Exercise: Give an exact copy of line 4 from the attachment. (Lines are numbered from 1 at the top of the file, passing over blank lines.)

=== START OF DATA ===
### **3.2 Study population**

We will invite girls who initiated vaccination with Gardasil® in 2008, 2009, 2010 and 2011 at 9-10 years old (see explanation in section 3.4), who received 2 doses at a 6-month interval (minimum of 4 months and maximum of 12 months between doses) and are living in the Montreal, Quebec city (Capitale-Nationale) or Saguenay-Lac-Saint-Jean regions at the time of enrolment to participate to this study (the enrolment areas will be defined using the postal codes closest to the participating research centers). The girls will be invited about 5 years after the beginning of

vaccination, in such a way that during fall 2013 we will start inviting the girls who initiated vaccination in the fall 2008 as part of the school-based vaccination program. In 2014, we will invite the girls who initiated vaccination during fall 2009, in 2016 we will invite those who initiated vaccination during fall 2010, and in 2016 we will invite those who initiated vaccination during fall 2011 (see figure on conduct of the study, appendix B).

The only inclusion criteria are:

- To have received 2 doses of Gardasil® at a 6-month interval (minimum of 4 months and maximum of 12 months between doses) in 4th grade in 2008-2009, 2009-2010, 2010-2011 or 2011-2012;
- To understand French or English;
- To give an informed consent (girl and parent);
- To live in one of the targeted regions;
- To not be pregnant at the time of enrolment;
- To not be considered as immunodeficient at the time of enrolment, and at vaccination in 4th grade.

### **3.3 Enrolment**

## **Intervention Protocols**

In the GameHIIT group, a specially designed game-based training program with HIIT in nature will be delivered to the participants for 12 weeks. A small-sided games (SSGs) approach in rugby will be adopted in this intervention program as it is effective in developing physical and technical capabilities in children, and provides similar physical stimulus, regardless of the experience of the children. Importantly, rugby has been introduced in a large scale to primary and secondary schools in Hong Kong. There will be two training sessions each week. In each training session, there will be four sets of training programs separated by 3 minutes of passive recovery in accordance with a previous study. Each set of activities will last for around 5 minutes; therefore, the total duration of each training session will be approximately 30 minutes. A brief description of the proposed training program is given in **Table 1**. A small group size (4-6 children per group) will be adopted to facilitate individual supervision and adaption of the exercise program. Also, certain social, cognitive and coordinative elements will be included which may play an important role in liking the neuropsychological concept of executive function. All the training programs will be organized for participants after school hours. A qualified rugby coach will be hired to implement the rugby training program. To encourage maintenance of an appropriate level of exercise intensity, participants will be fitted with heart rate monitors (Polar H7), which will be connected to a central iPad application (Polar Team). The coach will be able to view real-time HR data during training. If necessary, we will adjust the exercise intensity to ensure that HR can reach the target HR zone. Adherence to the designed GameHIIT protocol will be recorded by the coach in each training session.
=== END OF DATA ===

The only inclusion criteria are: